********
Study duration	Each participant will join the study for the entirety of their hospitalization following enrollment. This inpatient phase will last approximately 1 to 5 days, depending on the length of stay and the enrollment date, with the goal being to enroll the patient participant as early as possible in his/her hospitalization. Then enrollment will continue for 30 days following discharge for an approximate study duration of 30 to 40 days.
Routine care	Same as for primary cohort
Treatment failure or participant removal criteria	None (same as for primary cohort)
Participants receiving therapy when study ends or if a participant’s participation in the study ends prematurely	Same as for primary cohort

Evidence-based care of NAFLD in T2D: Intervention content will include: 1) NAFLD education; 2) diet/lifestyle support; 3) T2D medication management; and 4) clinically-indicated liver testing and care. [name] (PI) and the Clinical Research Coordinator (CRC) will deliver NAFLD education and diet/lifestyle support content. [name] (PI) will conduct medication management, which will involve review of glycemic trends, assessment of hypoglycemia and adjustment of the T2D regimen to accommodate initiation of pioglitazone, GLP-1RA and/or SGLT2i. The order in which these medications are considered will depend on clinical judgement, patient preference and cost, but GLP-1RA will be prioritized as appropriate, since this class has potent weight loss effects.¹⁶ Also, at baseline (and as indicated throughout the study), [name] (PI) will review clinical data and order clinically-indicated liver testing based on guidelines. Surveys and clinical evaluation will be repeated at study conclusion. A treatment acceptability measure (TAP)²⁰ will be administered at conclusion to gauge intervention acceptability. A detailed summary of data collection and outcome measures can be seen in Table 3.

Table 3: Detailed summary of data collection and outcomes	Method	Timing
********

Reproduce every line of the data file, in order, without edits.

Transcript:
Study duration	Each participant will join the study for the entirety of their hospitalization following enrollment. This inpatient phase will last approximately 1 to 5 days, depending on the length of stay and the enrollment date, with the goal being to enroll the patient participant as early as possible in his/her hospitalization. Then enrollment will continue for 30 days following discharge for an approximate study duration of 30 to 40 days.
Routine care	Same as for primary cohort
Treatment failure or participant removal criteria	None (same as for primary cohort)
Participants receiving therapy when study ends or if a participant’s participation in the study ends prematurely	Same as for primary cohort

Evidence-based care of NAFLD in T2D: Intervention content will include: 1) NAFLD education; 2) diet/lifestyle support; 3) T2D medication management; and 4) clinically-indicated liver testing and care. [name] (PI) and the Clinical Research Coordinator (CRC) will deliver NAFLD education and diet/lifestyle support content. [name] (PI) will conduct medication management, which will involve review of glycemic trends, assessment of hypoglycemia and adjustment of the T2D regimen to accommodate initiation of pioglitazone, GLP-1RA and/or SGLT2i. The order in which these medications are considered will depend on clinical judgement, patient preference and cost, but GLP-1RA will be prioritized as appropriate, since this class has potent weight loss effects.¹⁶ Also, at baseline (and as indicated throughout the study), [name] (PI) will review clinical data and order clinically-indicated liver testing based on guidelines. Surveys and clinical evaluation will be repeated at study conclusion. A treatment acceptability measure (TAP)²⁰ will be administered at conclusion to gauge intervention acceptability. A detailed summary of data collection and outcome measures can be seen in Table 3.

Table 3: Detailed summary of data collection and outcomes	Method	Timing